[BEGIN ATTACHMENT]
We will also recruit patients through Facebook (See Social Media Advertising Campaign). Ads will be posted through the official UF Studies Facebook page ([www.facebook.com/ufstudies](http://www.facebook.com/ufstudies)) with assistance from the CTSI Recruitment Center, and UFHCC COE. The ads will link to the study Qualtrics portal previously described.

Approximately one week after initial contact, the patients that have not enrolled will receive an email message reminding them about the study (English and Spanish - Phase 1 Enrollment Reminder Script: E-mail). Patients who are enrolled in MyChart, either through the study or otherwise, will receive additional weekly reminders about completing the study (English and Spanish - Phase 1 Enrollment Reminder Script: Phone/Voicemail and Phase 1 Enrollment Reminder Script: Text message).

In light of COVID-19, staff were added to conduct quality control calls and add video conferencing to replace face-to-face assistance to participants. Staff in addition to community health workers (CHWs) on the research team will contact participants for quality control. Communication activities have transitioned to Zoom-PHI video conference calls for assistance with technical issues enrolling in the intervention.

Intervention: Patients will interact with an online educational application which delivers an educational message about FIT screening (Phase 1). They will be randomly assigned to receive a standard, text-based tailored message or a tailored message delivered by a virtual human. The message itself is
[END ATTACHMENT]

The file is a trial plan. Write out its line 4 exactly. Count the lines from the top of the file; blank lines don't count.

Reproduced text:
Intervention: Patients will interact with an online educational application which delivers an educational message about FIT screening (Phase 1). They will be randomly assigned to receive a standard, text-based tailored message or a tailored message delivered by a virtual human. The message itself is